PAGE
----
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Empire Of The Stars: Friendship, Obsession and Betrayal in the Quest for Black Holes

Arthur I. Miller

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Prose: non-fiction, Popular science

FERMATS LAST THEOREM meets THE FLY IN THE CATHEDRAL - a compelling story of one of the 20th century's most important intellectual duels.

SIMON WINCHESTER meets SIMON SINGH in this dramatic, character-driven story

In August 1930, on a boat trip from Bombay to England, the young Indian scientist Subrahmanyan Chandrasekhar calculated that certain stars could end their lives by collapsing indefinitely to a point - to nowhere. This idea brought Chandra into conflict with Sir Arthur Eddington, the grand old man of British astrophysics, who publicly ridiculed the idea.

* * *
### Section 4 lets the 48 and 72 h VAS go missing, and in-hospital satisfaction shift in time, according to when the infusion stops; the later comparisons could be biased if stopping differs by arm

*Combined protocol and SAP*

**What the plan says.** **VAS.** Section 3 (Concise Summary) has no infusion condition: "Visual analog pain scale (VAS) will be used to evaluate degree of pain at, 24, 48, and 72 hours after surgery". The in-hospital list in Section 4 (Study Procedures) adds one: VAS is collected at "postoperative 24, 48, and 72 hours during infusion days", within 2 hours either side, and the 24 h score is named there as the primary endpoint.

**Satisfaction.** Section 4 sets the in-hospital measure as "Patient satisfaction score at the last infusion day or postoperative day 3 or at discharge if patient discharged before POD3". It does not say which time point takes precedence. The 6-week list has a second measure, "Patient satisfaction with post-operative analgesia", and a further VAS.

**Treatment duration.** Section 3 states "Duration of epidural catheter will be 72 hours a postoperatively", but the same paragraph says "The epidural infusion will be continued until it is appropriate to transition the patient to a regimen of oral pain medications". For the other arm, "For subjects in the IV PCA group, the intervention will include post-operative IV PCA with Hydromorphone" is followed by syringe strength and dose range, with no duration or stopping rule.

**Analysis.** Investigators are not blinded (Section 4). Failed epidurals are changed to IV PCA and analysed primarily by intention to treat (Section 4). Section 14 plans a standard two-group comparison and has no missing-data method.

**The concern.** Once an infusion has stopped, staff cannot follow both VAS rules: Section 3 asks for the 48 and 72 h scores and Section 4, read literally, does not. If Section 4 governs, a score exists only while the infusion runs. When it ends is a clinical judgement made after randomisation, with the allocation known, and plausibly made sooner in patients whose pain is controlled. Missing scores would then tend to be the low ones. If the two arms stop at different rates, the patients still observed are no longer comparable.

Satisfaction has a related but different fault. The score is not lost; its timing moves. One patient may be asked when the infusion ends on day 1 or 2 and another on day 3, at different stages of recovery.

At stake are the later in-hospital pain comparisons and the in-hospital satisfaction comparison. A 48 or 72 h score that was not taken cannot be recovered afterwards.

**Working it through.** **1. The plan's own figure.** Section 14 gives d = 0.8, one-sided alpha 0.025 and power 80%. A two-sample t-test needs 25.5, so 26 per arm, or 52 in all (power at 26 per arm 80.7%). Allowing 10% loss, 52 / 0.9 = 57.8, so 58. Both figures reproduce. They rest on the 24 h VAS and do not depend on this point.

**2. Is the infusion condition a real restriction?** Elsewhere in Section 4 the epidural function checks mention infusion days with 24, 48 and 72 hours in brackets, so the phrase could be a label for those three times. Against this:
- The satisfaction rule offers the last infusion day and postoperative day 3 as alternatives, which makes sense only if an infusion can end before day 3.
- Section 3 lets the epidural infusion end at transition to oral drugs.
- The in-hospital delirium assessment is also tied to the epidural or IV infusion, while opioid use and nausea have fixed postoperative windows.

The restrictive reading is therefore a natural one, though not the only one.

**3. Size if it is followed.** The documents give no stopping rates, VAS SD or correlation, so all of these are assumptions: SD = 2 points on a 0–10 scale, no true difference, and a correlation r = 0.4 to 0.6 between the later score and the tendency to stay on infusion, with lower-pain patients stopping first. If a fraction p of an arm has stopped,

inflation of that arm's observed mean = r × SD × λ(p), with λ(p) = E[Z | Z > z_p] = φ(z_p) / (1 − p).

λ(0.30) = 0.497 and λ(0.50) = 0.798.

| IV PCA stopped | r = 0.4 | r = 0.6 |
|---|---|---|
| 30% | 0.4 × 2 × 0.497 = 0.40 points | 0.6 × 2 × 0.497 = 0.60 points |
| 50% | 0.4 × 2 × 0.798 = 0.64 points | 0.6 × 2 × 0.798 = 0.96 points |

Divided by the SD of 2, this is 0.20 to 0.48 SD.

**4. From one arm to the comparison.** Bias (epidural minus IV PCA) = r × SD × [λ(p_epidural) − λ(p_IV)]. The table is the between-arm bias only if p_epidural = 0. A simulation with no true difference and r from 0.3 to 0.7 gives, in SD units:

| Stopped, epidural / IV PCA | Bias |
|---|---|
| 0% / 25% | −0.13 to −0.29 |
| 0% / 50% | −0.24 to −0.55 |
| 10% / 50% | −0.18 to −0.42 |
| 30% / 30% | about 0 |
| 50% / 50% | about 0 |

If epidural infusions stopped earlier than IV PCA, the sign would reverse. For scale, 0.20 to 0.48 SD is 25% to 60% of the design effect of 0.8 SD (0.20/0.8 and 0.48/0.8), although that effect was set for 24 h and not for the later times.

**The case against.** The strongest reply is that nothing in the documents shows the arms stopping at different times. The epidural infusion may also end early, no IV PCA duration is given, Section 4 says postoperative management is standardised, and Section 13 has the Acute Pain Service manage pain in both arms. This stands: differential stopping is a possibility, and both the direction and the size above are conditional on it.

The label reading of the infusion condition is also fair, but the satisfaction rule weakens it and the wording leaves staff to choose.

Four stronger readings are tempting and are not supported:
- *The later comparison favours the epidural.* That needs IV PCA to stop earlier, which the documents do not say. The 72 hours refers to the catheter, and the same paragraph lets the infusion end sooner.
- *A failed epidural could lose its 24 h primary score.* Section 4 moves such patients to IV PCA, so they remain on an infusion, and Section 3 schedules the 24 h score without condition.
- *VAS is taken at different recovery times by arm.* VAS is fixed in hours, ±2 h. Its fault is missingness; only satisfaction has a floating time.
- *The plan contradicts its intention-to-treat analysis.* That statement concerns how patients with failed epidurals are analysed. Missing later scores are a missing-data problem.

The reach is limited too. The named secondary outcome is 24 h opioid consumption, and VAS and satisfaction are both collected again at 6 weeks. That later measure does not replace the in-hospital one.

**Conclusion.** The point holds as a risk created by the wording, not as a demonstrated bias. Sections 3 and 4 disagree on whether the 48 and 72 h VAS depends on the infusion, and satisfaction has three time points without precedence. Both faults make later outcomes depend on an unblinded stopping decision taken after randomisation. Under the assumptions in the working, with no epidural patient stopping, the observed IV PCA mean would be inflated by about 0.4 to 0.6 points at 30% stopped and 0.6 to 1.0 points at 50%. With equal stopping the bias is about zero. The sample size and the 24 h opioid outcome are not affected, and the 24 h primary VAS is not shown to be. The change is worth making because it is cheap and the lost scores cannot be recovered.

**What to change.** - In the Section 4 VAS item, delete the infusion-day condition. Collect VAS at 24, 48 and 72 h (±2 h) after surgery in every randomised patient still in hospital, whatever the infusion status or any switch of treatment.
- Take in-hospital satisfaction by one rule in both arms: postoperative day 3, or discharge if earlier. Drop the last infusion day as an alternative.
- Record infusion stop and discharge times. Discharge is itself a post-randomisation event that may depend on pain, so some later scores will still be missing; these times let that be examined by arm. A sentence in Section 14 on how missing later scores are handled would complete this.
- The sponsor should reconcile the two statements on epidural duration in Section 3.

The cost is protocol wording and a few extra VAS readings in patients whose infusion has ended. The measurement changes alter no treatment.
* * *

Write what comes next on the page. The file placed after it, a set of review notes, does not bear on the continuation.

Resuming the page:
EMPIRE OF THE STARS teases out the major implications of this infamous event, setting it against the backdrop of the turbulent growth of astrophysics, and provides a unique window on our unfolding view of the cosmos. In its clash of personalities, epochs and cultures, the story reveals the deep-seated psychological and philosophical prejudices at work in the acceptance and rejection of new scientific ideas.
Beautifully written, artfully constructed, EMPIRE OF THE STARS is a serious book but one which also deals with classic themes -- a lone man struggling against the establishment, intellectual rivalry and the highs and lows of great individuals set against the broader sweep of history.

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